Yet it was hard to recognize the importance at the time, just because it was so a part of the scene. Bob Ray was another Let's Go regular like Skloss, but he was 20, drinking and partying, catching the rare metal and punk show that bypassed San Antonio, working on comics and graphic novels that he never finished, and playing around with a video camera while his friends tried tricks on their boards. He was also a Dobie regular but, he admitted with almost a twinge of embarrassment, the experience of Slacker didn't stand out as a life-changing event at the time. Understandable: This was a time of wild cinema at the Dobie. Slacker could stand proud alongside Hated: GG Allin and the Murder Junkies, or the 3D porno he saw there. "When you see something that's weird and takes a stylistic approach," Ray said, "you go, 'Well, that's fucking cool.'"
It wasn't just cool. It was cool at the right time, in the right cultural context. Sub Pop was the hip record label, releasing the three albums – Tad's God's Balls, Nirvana's Bleach, and Superfuzz Bigmuff by Mudhoney – that would be the distorted holy trinity of early grunge. Out in the Mojave Desert, before Coachella got gentrified, Douglas Coupland was living off the $22,500 advance check for Generation X: Tales From an Accelerated Culture, and the book would become standard reading material for disaffected twentysomethings when Slacker got its national release. The moment was ripe for a film like Slacker in a way that it wasn't when Tobe Hooper released its spiritual forebear, Eggshells, 21 years earlier. Moreover, Slacker caught the disparate nature of Austin's new creative scene. Blizzard said. "It made it OK to live that way, because it put a name on it."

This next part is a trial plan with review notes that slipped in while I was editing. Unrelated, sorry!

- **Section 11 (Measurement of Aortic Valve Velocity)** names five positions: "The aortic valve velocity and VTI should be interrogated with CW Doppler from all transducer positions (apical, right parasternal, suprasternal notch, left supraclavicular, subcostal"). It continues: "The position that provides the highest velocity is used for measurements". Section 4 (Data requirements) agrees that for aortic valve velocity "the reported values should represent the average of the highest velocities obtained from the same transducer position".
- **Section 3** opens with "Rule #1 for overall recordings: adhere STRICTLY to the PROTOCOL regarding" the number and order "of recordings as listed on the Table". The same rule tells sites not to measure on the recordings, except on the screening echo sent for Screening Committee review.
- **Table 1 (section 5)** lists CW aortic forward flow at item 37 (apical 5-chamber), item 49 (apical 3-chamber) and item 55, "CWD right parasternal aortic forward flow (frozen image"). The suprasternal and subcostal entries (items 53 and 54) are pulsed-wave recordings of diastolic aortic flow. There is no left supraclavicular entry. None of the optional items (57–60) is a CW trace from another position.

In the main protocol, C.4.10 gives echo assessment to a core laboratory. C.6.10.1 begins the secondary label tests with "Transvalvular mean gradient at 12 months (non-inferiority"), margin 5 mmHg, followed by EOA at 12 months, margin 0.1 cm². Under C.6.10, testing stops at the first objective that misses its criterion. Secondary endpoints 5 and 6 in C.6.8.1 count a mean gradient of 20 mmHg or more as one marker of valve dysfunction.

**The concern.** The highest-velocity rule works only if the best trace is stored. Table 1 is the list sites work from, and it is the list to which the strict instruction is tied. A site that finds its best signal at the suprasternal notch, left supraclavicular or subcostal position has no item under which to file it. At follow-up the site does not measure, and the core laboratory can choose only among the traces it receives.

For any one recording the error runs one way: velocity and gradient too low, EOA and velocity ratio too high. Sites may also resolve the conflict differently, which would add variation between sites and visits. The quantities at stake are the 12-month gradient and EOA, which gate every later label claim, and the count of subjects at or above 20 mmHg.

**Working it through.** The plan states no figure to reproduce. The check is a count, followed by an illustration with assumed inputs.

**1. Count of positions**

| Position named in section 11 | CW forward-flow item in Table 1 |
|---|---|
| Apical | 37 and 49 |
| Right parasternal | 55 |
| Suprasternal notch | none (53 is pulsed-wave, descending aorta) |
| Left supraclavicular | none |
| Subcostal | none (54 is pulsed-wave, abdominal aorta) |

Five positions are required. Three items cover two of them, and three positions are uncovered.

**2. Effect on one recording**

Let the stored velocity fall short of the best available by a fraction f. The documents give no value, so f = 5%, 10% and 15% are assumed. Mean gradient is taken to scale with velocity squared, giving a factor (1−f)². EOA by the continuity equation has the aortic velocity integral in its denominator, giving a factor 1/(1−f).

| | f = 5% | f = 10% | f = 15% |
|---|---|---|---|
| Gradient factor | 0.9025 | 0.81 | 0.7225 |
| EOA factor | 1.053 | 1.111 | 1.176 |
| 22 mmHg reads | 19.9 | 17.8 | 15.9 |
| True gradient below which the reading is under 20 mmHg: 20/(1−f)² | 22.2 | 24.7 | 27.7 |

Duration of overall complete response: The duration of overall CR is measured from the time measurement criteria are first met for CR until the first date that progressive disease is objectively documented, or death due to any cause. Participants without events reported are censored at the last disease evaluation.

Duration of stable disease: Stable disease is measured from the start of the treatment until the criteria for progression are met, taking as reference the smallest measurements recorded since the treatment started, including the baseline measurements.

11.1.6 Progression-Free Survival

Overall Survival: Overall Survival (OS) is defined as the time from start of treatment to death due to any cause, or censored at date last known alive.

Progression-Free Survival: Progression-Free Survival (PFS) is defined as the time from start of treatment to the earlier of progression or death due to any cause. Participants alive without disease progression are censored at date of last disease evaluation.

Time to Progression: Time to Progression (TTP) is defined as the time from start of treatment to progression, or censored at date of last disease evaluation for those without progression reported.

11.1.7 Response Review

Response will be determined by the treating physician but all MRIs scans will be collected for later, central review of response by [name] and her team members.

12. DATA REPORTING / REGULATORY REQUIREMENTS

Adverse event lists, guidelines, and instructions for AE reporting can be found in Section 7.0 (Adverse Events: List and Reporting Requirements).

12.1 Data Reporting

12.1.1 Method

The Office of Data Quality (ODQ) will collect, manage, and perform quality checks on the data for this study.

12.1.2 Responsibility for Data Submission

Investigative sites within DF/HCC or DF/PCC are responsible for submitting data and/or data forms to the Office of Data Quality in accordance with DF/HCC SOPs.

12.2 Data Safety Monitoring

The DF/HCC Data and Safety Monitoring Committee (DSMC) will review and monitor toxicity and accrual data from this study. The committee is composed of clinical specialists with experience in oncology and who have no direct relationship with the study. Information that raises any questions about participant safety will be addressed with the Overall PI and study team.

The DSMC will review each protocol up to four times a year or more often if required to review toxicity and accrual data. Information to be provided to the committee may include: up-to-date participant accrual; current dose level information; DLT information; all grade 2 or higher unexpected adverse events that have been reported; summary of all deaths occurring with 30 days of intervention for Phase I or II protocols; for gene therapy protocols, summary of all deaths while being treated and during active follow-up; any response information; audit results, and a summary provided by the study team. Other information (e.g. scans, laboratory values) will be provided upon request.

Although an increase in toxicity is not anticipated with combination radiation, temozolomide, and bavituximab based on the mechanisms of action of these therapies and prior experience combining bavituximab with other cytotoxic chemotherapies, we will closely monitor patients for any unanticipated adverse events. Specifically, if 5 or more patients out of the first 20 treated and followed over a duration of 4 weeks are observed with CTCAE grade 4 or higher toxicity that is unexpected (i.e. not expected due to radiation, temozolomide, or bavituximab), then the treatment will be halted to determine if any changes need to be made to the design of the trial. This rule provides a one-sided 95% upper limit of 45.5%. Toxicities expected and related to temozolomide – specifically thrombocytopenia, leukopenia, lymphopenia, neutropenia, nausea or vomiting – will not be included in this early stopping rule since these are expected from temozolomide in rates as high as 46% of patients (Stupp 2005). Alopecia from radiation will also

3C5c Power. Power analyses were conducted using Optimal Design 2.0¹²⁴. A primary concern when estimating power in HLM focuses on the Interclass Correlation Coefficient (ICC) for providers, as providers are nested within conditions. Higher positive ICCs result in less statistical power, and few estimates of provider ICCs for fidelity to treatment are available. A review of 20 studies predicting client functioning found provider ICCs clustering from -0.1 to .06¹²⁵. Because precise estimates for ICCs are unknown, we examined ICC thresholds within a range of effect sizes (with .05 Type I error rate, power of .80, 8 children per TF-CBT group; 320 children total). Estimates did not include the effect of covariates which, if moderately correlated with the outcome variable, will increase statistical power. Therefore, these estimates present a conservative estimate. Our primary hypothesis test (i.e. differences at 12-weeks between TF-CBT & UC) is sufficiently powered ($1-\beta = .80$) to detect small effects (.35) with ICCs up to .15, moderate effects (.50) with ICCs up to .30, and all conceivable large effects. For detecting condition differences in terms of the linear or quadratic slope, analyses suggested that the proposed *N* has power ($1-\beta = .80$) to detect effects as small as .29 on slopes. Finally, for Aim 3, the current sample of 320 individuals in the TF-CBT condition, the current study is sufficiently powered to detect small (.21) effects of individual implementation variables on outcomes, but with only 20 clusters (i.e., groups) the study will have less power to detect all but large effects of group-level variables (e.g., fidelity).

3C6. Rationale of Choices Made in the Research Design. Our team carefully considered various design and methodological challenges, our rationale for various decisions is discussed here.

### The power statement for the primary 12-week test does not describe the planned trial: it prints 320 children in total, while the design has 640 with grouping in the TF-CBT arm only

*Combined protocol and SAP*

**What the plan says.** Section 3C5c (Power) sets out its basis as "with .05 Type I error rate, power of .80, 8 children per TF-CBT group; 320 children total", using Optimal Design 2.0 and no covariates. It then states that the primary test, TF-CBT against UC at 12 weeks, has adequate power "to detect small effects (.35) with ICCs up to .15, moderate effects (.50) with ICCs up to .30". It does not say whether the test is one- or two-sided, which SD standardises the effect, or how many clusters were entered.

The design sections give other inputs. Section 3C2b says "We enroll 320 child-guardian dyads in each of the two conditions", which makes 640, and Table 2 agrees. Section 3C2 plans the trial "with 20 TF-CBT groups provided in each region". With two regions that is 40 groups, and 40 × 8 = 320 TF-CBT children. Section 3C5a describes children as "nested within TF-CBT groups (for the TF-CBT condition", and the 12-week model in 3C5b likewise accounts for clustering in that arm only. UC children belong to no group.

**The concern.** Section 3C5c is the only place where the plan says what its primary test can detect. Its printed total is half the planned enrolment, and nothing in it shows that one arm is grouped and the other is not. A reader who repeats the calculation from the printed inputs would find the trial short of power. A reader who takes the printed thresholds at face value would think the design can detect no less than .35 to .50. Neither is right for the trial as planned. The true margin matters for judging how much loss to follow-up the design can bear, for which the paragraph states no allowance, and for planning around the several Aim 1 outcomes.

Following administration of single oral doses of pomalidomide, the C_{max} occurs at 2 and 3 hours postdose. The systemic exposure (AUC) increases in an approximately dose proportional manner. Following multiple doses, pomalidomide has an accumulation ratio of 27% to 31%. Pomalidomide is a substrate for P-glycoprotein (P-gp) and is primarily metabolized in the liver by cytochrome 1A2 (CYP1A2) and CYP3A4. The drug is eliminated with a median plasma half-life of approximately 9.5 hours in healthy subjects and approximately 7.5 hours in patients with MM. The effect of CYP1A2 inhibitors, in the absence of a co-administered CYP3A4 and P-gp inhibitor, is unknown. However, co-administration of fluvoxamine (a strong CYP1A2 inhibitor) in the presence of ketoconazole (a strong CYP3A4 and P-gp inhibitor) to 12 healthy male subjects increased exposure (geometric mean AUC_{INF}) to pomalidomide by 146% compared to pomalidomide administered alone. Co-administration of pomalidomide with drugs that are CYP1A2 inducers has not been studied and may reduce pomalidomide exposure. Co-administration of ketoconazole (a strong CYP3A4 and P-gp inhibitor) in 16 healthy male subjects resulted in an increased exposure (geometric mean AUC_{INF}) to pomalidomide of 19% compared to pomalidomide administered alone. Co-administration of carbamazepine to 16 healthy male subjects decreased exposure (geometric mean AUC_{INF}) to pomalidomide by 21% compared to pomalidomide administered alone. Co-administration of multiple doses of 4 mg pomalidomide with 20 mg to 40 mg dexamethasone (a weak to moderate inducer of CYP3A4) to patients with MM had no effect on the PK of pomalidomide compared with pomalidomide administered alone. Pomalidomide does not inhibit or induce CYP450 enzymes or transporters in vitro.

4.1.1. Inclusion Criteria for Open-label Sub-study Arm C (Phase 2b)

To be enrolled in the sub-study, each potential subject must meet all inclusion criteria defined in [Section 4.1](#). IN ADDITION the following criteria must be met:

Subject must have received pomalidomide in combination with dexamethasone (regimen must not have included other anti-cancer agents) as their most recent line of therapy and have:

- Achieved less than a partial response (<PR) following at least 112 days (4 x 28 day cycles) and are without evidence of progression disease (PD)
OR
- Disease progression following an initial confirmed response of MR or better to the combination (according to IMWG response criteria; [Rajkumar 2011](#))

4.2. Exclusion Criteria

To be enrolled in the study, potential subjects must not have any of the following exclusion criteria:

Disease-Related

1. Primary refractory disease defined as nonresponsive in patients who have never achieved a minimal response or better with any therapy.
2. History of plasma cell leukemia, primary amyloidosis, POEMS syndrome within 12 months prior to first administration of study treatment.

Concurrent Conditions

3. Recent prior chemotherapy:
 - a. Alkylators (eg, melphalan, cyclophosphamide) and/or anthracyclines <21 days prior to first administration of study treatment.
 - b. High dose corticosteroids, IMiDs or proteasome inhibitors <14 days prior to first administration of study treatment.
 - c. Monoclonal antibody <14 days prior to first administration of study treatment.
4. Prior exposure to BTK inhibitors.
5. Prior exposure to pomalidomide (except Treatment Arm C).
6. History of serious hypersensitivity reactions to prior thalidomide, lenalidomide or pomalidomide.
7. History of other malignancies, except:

It was that sense of recognition that turned the 1990 run into a phenomenon – both internationally, locally, and personally. The sell-out run helped convince Orion that Slacker was the title to revamp their image as a fusty importer of foreign films into the home of the new American auters, and gave Linklater the distribution deal he needed. It was also a game-changing moment for Austin, as it became a destination for the dispossessed: somewhere you ran to, not away from. Ray said he heard the same words from new mouths all the time: "'I lived in Podunk, and I saw this movie and went, 'Oh there's a city full of people like me.'"
At the local level, the audience saw that if Linklater could do it, they could too. Now an actor, Paul has become a fixture on Austin stages, as well as a game designer, writer, and film critic on the One of Us podcast network. Blizzard turned "vegetarian political canvasser" into a career track, ubiquitous around City Hall as a progressive campaign operative before sliding onto the board of Austin Film Society, then into filmmaking, and now he's a credited producer for Linklater's next film, Apollo 10 ½: A Space Age Adventure. Ray picked up the camera and forged his own Austin time capsule, 2005's Roller Derby documentary Hell on Wheels. Skloss is now an in-demand editor and director, and seeing Slacker in its natural habitat helped her realize that she could make films too. "It opened your world, and made you realize that there are so many more possibilities."
But it wasn't that it made Austin bigger or more mythic. If anything, it demystified and democratized the creative process, made it all more reachable. A couple of years after the Dobie run, Skloss decided to audition for Linklater's big-budget follow-up, Dazed and Confused. She walked in the room at his Detour Film Productions office, and saw the director. Or rather, saw another of those folks from the slice-of-her-life movie. "I went, oh my god, you're the guy from Slacker in the taxi!"